Eta Lupi

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η Lupi
Observation data
Epoch J2000.0      Equinox J2000.0 (ICRS)
Constellation Lupus
Right ascension  16h 00m 07.32786s[1]
Declination −38° 23′ 48.1513″[1]
Apparent magnitude (V) 3.41[2] (3.37 + 7.50 + 10.85)[3]
Characteristics
Spectral type B2 IV + A5 Vp + F5 V[4]
U−B color index −0.83[2]
B−V color index −0.22[2]
Astrometry
Radial velocity (Rv)+1.00±3.80[5] km/s
Proper motion (μ) RA: −16.96[1] mas/yr
Dec.: −27.83[1] mas/yr
Parallax (π)7.38 ± 0.18[1] mas
Distance440 ± 10 ly
(136 ± 3 pc)
Absolute magnitude (MV)−2.24[6]
Details
η Lup A
Mass7.0±0.2[7] M
Radius6.7[8] R
Luminosity1,729[9] L
Temperature14,668[9] K
Rotational velocity (v sin i)242[10] km/s
Age39.8±9.2[7] Myr
Other designations
η Lup, CD−38° 10797, HD 143118, HIP 78384, HR 5948, SAO 207208.[11]
Database references
SIMBADdata

η Lupi, often Latinised as Eta Lupi, is a probable triple star[4][12] system in the southern constellation of Lupus. It is visible to the naked eye with an apparent visual magnitude of 3.41.[2] Based upon an annual parallax shift of 27.80[1] mas as seen from Earth, it is located around 136 parsecs (440 ly) distant from the Sun. It is a member of the Upper Centaurus Lupus subgroup of the nearby Sco OB2 association.[13]

The inner pair in this triple system has an estimated orbital period of around 27,000 years.[12] As of 2013, they had an angular separation of 15.0 arc seconds along a position angle of 19°.[3] The primary star, component A, is an evolving A-type subgiant star with a stellar classification of B2 IV.[4] It has used up the supply of hydrogen at its core and has begun to expand off the main-sequence.

The secondary, component B, is a chemically peculiar A-type main sequence star with a class of A5 Vp[4] and an estimated mass 2.10 times that of the Sun.[12] The outer member, component C, has an orbital period of around half a million years.[12] As of 2007, it had an angular separation of 115.8 arc seconds along a position angle of 248° from the primary.[3] It is an F-type main sequence star with a classification of F5 V and an estimated 1.29 times the Sun's mass.[12]

References[edit]

  1. ^ a b c d e f van Leeuwen, F. (2007), "Validation of the new Hipparcos reduction", Astronomy and Astrophysics, 474 (2): 653–664, arXiv:0708.1752, Bibcode:2007A&A...474..653V, doi:10.1051/0004-6361:20078357.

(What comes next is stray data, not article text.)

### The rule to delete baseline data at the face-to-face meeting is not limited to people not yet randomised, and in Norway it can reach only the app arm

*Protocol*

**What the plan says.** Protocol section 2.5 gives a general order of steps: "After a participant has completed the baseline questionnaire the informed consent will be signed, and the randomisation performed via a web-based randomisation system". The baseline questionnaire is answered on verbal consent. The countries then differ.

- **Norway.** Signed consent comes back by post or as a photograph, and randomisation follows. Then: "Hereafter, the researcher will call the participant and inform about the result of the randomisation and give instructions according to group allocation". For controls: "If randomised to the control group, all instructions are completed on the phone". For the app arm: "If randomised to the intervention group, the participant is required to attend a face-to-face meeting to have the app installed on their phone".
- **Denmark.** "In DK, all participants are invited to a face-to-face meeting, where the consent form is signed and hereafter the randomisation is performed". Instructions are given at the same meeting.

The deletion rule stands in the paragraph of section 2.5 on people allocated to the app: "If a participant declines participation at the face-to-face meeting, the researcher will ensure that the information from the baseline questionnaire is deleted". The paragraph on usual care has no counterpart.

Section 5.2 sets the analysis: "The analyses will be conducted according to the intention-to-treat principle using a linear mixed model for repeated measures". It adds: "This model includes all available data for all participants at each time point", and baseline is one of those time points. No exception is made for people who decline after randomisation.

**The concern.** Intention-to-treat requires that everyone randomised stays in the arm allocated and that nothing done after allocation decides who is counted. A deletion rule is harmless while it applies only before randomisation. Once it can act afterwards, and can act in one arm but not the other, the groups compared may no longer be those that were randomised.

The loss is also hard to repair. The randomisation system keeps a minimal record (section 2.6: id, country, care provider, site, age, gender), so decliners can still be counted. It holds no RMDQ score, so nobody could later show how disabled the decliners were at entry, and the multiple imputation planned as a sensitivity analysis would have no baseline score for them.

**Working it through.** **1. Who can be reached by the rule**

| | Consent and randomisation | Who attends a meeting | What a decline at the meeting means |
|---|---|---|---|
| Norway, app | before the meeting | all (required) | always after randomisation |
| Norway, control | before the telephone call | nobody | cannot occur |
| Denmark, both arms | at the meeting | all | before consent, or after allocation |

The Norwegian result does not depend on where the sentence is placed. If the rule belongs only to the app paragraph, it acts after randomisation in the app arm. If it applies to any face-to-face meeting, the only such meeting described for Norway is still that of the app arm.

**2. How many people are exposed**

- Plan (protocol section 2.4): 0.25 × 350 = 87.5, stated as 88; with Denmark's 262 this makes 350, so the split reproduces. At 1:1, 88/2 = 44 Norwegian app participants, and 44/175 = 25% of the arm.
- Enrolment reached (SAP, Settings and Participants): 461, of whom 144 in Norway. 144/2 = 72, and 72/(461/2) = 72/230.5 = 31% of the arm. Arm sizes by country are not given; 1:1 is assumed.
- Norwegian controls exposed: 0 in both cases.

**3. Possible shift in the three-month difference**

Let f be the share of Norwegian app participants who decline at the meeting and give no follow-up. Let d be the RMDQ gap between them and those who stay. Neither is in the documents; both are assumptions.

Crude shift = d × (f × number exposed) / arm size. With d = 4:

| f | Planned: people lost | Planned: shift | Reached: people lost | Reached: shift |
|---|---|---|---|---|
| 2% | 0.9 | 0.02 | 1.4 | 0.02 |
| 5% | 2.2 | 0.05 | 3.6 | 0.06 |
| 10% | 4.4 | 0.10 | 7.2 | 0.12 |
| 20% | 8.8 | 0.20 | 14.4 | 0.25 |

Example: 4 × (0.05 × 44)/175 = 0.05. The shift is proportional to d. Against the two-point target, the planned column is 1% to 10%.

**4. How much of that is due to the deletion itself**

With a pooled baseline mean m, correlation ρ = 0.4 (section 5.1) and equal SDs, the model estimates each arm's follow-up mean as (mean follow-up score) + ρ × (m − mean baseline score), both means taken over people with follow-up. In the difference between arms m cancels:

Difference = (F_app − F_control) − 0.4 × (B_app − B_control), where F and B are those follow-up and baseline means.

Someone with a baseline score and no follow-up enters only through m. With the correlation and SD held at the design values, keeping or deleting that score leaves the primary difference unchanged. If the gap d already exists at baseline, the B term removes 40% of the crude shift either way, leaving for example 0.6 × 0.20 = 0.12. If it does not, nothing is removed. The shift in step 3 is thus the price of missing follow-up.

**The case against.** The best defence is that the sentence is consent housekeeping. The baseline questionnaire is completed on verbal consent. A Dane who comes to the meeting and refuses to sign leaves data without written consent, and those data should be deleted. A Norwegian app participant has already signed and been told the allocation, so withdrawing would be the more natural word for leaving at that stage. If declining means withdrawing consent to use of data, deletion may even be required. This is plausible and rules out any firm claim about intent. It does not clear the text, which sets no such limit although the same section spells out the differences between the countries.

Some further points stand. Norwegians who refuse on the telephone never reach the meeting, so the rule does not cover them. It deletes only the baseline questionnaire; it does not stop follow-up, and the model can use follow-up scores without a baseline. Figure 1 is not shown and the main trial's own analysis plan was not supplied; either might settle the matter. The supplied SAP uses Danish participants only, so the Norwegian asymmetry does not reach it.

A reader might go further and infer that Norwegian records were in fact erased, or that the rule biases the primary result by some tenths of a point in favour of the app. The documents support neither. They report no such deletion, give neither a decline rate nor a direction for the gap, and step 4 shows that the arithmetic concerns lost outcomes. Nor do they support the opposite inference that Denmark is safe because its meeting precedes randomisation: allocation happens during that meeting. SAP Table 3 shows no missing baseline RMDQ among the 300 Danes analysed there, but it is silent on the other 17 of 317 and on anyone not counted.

2. ^ a b c d Nicolet, B. (1978), "Photoelectric photometric Catalogue of homogeneous measurements in the UBV System", Astronomy and Astrophysics Supplement Series, 34: 1–49, Bibcode:1978A&AS...34....1N.
  3. ^ a b c Mason, B. D.; et al. (2014), The Washington Visual Double Star Catalog, Bibcode:2001AJ....122.3466M, doi:10.1086/323920, retrieved 2015-07-22
  4. ^ a b c d Eggleton, P. P.; Tokovinin, A. A. (September 2008), "A catalogue of multiplicity among bright stellar systems", Monthly Notices of the Royal Astronomical Society, 389 (2): 869–879, arXiv:0806.2878, Bibcode:2008MNRAS.389..869E, doi:10.1111/j.1365-2966.2008.13596.x.
  5. ^ de Bruijne, J. H. J.; Eilers, A.-C. (October 2012), "Radial velocities for the HIPPARCOS-Gaia Hundred-Thousand-Proper-Motion project", Astronomy & Astrophysics, 546: 14, arXiv:1208.3048, Bibcode:2012A&A...546A..61D, doi:10.1051/0004-6361/201219219, A61.
  6. ^ Anderson, E.; Francis, Ch. (2012), "XHIP: An extended hipparcos compilation", Astronomy Letters, 38 (5): 331, arXiv:1108.4971, Bibcode:2012AstL...38..331A, doi:10.1134/S1063773712050015.
  7. ^ a b Tetzlaff, N.; et al. (January 2011), "A catalogue of young runaway Hipparcos stars within 3 kpc from the Sun", Monthly Notices of the Royal Astronomical Society, 410 (1): 190–200, arXiv:1007.4883, Bibcode:2011MNRAS.410..190T, doi:10.1111/j.1365-2966.2010.17434.x.
  8. ^ Pasinetti Fracassini, L. E.; et al. (February 2001), "Catalogue of Apparent Diameters and Absolute Radii of Stars (CADARS)", Astronomy and Astrophysics (3rd ed.), 367: 521–524, arXiv:astro-ph/0012289, Bibcode:2001A&A...367..521P, doi:10.1051/0004-6361:20000451.
  9. ^ a b McDonald, I.; et al. (2012), "Fundamental Parameters and Infrared Excesses of Hipparcos Stars", Monthly Notices of the Royal Astronomical Society, 427 (1): 343–57, arXiv:1208.2037, Bibcode:2012MNRAS.427..343M, doi:10.1111/j.1365-2966.2012.21873.x.
  10. ^ Uesugi, Akira; Fukuda, Ichiro (1970), "Catalogue of rotational velocities of the stars", Contributions from the Institute of Astrophysics and Kwasan Observatory, University of Kyoto, Bibcode:1970crvs.book.....U
  11. ^ "eta Lup -- Star", SIMBAD Astronomical Database, Centre de Données astronomiques de Strasbourg, retrieved 2017-03-03.
  12. ^ a b c d e Tokovinin, A. (2008), "Comparative statistics and origin of triple and quadruple stars", Monthly Notices of the Royal Astronomical Society, 389 (2): 925, arXiv:0806.3263, Bibcode:2008MNRAS.389..925T, doi:10.1111/j.1365-2966.2008.13613.x.
  13. ^ Kouwenhoven, M. B. N.; et al. (October 2007), "The primordial binary population. II. Recovering the binary population for intermediate mass stars in Scorpius OB2", Astronomy and Astrophysics, 474 (1): 77–104, arXiv:0707.2746, Bibcode:2007A&A...474...77K, doi:10.1051/0004-6361:20077719.

External links[edit]

  • Kaler, James B. (June 24, 2011), "Eta Lupi", Stars, University of Illinois, retrieved 2017-03-04.